India’s aviation officials wondered if it would be possible to find the optimal locations for their next set of airports by looking at search queries generated by India's internet-savvy citizens. In other words, could general digital activity help the Ministry understand factors like regional travel intent and consumer sophistication?

A new use for data: location-casting

The Ministry of Aviation partnered with Google to find the answer. For questions about customer intent and ability to pay, travel-specific searches like "how to get from Surat to Bengaluru" were an obvious place to start. Engineers parsed billions of accumulated queries, breaking them up into different combinations of origin and destination and looking at the frequency of travel intent among people in various regions in India.

But they also considered queries that were unrelated to travel. For instance, to find the first piece of the puzzle — areas with the greatest demand and affluence for travel — they knew that news-related searches and searches that indicate diversified economic activity tend to be most common in relatively developed areas. For example, freight forwarders are only present where economic activity demands it, similar to railways and airports. Searches for very specialized industries such as design schools or cancer research laboratories are also indicators of relative market readiness.

The search for "optimality"

The second piece of the puzzle is what Google has coined "optimality." Simply, each additional airport changes the demand pressure on the entire existing network. The optimal solution is one that serves the most people while reducing the most overhead for travelers (taking into consideration factors such as time and costs of travelling to and from the airport).

Evaluating India’s airport access using travel overhead


Google estimated that there were 75 billion possible ways to choose ten locations from 60 potential cities. With the help of machine learning, Google built 100,000 models using around 300 possible factors (such as public utilities, educational establishments, arrival and departure queries, etc.) and then ran 10,000 simulations of airport deployment to calculate maximum optimality.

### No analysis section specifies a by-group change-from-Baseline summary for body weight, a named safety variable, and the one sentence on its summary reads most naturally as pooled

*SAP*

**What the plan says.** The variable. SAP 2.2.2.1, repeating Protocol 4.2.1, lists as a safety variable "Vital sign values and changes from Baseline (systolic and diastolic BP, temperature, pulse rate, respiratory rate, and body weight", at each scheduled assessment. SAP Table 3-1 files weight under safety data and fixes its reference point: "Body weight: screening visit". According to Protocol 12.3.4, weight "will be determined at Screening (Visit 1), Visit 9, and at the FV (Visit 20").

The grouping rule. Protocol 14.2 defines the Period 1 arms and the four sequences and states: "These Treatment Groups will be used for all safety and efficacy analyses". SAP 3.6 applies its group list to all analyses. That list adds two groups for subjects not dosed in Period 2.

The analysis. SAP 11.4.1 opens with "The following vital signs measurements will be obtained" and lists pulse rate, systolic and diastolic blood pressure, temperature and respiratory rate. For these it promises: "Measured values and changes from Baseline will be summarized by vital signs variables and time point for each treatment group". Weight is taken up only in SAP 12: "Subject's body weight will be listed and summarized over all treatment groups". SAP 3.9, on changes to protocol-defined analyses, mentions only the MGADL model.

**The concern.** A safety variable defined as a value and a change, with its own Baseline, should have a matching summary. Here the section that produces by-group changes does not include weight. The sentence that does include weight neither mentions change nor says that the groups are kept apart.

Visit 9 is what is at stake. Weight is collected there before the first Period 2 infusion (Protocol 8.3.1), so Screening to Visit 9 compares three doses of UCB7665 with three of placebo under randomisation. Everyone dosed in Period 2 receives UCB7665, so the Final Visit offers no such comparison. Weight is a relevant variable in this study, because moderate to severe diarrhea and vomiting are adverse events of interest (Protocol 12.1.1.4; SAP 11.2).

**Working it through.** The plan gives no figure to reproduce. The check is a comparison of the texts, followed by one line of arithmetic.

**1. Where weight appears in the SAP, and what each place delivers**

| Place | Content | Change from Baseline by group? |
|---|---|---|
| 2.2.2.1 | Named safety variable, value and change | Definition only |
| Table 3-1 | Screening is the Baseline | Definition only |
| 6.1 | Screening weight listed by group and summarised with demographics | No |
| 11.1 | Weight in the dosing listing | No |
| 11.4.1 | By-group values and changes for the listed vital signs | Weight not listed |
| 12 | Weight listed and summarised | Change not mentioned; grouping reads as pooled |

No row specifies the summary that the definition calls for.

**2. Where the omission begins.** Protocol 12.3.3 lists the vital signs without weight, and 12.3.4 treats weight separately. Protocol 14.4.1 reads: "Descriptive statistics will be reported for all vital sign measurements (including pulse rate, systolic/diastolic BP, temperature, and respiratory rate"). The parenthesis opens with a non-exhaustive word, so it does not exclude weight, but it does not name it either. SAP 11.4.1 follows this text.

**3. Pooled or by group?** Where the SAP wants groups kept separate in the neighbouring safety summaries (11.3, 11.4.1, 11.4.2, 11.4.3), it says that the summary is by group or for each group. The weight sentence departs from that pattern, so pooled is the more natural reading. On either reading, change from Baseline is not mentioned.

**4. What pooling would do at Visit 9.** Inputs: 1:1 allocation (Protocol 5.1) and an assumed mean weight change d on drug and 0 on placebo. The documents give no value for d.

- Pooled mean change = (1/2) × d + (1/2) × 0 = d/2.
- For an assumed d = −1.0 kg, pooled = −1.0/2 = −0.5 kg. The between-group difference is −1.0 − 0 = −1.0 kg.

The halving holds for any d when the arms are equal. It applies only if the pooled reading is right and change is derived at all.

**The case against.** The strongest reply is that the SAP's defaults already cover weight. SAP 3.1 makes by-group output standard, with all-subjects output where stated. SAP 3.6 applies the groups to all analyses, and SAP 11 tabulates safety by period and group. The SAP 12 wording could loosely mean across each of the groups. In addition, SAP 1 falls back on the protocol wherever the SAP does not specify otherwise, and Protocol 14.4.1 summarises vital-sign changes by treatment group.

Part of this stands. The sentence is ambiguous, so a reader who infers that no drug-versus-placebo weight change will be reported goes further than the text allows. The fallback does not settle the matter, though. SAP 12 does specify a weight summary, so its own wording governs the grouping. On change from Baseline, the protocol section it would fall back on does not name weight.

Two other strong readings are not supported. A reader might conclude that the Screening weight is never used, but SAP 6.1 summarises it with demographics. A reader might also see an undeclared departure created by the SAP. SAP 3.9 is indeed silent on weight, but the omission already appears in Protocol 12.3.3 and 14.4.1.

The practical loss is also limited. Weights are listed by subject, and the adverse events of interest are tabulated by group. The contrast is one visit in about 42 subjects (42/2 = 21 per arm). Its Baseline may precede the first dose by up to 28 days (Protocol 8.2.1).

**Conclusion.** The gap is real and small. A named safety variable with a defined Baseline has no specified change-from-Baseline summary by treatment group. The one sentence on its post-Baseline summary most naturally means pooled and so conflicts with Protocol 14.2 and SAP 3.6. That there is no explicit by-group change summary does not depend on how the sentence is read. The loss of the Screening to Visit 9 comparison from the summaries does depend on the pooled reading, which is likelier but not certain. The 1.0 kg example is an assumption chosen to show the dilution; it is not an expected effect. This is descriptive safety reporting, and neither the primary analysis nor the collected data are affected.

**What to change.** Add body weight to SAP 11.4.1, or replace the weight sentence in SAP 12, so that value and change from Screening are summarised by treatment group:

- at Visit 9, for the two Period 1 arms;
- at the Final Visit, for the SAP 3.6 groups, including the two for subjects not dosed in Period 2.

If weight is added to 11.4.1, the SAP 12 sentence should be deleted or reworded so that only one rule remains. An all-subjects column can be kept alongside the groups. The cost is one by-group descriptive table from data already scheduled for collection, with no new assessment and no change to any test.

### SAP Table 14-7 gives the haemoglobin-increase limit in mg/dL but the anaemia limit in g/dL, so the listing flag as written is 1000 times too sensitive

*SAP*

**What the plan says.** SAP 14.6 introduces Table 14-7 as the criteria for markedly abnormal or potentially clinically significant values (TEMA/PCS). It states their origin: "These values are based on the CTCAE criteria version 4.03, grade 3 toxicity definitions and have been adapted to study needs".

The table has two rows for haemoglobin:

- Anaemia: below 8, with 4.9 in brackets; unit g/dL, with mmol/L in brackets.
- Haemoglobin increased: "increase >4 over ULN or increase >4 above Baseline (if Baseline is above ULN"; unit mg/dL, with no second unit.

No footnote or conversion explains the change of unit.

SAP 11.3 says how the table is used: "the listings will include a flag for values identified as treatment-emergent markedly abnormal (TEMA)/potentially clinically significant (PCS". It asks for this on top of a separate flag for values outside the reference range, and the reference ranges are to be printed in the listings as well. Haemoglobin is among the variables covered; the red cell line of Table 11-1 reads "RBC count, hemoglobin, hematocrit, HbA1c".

The result? An intricate map showing how best to unlock India's latent flight demands. Google recommended ten "optimal" airport locations across India, ranging from Ludhiana (with a large population of 2.1 million) down to Mavelikara (with a small population of 300,000 but a large regional catchment). Google was also able to classify likely demand by type of travel, from tourist hubs (Puducherry) to educational travel destinations (Kharagpur).

The ministry eventually chose seven of the ten airport sites, and in the process of planning a subsequent round of construction, they chose another 30 from a list of 40 additional recommended sites.

A growing opportunity for brands

When it comes to location-casting, airport locations, while highly complex, are just the beginning. Location-casting offers a massive competitive edge for brands in almost any industry, whether they're building new retail outlets or deciding how warehouses should adjust their stock to meet hyper-local intent.

In today’s data-driven world, solutions like these are empowering business leaders to think beyond the norm and make data-informed business decisions.


To learn more about location-casting, download the white paper here.